Arthroplasty and ORIF Mankato MN

Looking for information on Arthroplasty and ORIF in Mankato? We have compiled a list of businesses and services around Mankato that should help you with your search. We hope this page helps you find information on Arthroplasty and ORIF in Mankato.

Kyle Christopher Swanson
(507) 386-6600
1431 Premier Drive
Mankato, MN
Specialty
Orthopedic Surgery

Data Provided By:
Paul Curtis Matson
(507) 386-6600
1431 Premier Dr
Mankato, MN
Specialty
Orthopedic Surgery

Data Provided By:
Michael Mclean Kearney
(507) 386-6600
1431 Premier Drive
Mankato, MN
Specialty
Orthopedic Surgery

Data Provided By:
Paul H Gislason, MD FACS
(507) 388-6265
PO Box 4369
Mankato, MN
Gender
Male
Education
Medical School: Maryland
Graduation Year: 1952

Data Provided By:
John Adolph Springer
(507) 386-6600
1431 Premier Dr
Mankato, MN
Specialty
Orthopedic Surgery

Data Provided By:
Steven Bruce Curtis, MD
(507) 386-6600
PO Box 4369
Mankato, MN
Specialties
Orthopedics
Gender
Male
Education
Medical School: Med Coll Of Wi, Milwaukee Wi 53226
Graduation Year: 1986
Hospital
Hospital: Immanuel -St Josephs Hospital, Mankato, Mn; Waseca Area Med Ctr, Waseca, Mn
Group Practice: Orthopaedic & Fracture Clnc Pa

Data Provided By:
Elmer W Lippmann, MD
(507) 388-6265
Mankato, MN
Specialties
Orthopedics
Gender
Male
Education
Graduation Year: 2007

Data Provided By:
Carlin L Wiemers, DDS
(507) 388-2989
120 E Main St
Mankato, MN
Specialties
Orthodontics/Dentofacial Orthopedics

Data Provided By:
William Howard Laney
(507) 386-6600
1431 Premier Drive
Mankato, MN
Specialty
Orthopedic Surgery

Data Provided By:
John Adolph Springer, MD
(507) 388-6265
PO Box 4369
Mankato, MN
Specialties
Orthopedics
Gender
Male
Education
Medical School: Univ Of Mn Med Sch-Minneapolis, Minneapolis Mn 55455
Graduation Year: 1986

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Arthroplasty or ORIF: Which is Better for Elbow Fracture?

There is much debate among surgeons about the treatment of elbow fractures. In particular, fractures of the radial head can be difficult to manage. This article addresses those issues and tries to shed some light on the subject.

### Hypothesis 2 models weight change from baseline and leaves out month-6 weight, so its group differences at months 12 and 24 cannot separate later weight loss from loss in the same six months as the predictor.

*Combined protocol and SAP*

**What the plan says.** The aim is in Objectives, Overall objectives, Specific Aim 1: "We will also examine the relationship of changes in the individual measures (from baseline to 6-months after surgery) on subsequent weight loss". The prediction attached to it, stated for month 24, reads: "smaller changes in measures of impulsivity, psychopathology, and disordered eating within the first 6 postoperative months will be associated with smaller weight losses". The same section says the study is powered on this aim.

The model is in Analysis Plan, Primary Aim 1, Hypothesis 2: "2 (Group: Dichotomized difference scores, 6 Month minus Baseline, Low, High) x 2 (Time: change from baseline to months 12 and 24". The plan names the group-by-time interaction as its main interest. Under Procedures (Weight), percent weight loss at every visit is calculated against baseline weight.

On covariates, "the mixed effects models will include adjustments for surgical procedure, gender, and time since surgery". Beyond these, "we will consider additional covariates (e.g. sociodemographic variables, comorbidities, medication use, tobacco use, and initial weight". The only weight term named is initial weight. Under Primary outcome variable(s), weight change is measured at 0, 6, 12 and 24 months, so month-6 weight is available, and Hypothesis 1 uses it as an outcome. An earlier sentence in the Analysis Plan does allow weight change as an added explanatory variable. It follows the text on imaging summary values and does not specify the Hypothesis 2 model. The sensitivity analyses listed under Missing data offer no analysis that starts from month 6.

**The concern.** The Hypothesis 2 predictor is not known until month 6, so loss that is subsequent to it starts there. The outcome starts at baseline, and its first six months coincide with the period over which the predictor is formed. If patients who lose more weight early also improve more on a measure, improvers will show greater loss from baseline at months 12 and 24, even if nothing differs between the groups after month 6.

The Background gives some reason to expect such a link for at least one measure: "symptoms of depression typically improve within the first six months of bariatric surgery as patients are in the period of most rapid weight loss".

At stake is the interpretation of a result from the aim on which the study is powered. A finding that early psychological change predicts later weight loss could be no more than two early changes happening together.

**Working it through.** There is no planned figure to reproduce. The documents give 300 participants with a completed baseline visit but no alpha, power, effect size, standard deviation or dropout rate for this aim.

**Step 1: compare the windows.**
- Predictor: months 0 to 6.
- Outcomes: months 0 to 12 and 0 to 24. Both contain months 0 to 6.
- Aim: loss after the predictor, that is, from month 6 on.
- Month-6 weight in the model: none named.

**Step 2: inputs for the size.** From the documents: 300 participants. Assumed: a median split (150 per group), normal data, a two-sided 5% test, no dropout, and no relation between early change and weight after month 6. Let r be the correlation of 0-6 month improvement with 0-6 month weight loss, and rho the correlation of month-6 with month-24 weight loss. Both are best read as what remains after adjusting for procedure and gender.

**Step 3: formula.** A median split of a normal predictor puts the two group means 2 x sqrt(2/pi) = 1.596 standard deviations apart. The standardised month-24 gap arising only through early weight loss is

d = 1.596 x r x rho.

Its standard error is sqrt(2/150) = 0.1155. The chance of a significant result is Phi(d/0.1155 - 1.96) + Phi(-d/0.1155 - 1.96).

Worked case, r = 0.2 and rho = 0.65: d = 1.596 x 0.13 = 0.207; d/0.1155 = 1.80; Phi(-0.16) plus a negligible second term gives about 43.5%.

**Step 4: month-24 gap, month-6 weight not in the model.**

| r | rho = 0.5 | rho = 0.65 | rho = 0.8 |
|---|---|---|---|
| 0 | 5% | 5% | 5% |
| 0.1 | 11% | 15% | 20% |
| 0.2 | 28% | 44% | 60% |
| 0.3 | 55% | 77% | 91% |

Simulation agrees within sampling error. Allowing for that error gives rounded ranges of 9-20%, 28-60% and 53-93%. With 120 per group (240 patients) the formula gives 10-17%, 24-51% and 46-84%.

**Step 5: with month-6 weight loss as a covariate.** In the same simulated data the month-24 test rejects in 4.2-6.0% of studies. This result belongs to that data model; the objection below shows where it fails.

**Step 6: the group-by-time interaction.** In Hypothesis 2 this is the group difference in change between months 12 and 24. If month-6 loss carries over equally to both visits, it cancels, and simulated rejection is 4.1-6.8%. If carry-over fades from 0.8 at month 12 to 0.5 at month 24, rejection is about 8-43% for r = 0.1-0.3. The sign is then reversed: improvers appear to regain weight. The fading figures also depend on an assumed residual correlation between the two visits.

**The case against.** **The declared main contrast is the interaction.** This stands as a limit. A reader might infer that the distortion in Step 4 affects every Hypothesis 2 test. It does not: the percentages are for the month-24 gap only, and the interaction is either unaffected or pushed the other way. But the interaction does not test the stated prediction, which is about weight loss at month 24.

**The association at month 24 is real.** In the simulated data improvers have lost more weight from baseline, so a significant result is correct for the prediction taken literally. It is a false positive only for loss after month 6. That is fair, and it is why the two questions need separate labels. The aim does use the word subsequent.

There are two bones in the forearm that meet at the elbow: the ulna and the radius. The ulna fits into the elbow socket while the radius swivels back and forth against the bottom of the humerus (upper arm).

The top of the radius is called the radial head. The head has a flat top to allow it to glide back and forth as the hand turns palm up and palm down. One-third of all elbow fractures occur at the radial head and neck. In many cases, the injury is caused by a fall on the outstretched hand and arm. The elbow dislocates, and the ligaments around the elbow are torn.

The big question is: should the elbow be repaired or replaced? Elbow joint replacement is called an arthroplasty. Repair is done with an operation called open reduction and internal fixation (ORIF). The authors describe both procedures in detail and discuss when to use each one.

Part of the problem in making this decision is the lack of studies comparing the two operations. And changes in the type of implants and methods used are occurring so fast that results of recent studies reported are already outdated.

The authors suggest that the surgeon must be prepared to make the final decision in the operating room. Fracture pattern and amount of soft tissue damage must be assessed before choosing the best way to stabilize the elbow and restore motion. They prefer the new precontoured implants for ORIF when it can be done easily. Complex injuries require radial head arthroplasty.

Future studies are needed comparing these two treatment options with long-term follow-up before best practice can be determined. Until this information is available, the surgeon must weigh all the factors and make the best decision possible. Keeping up with all the latest c...

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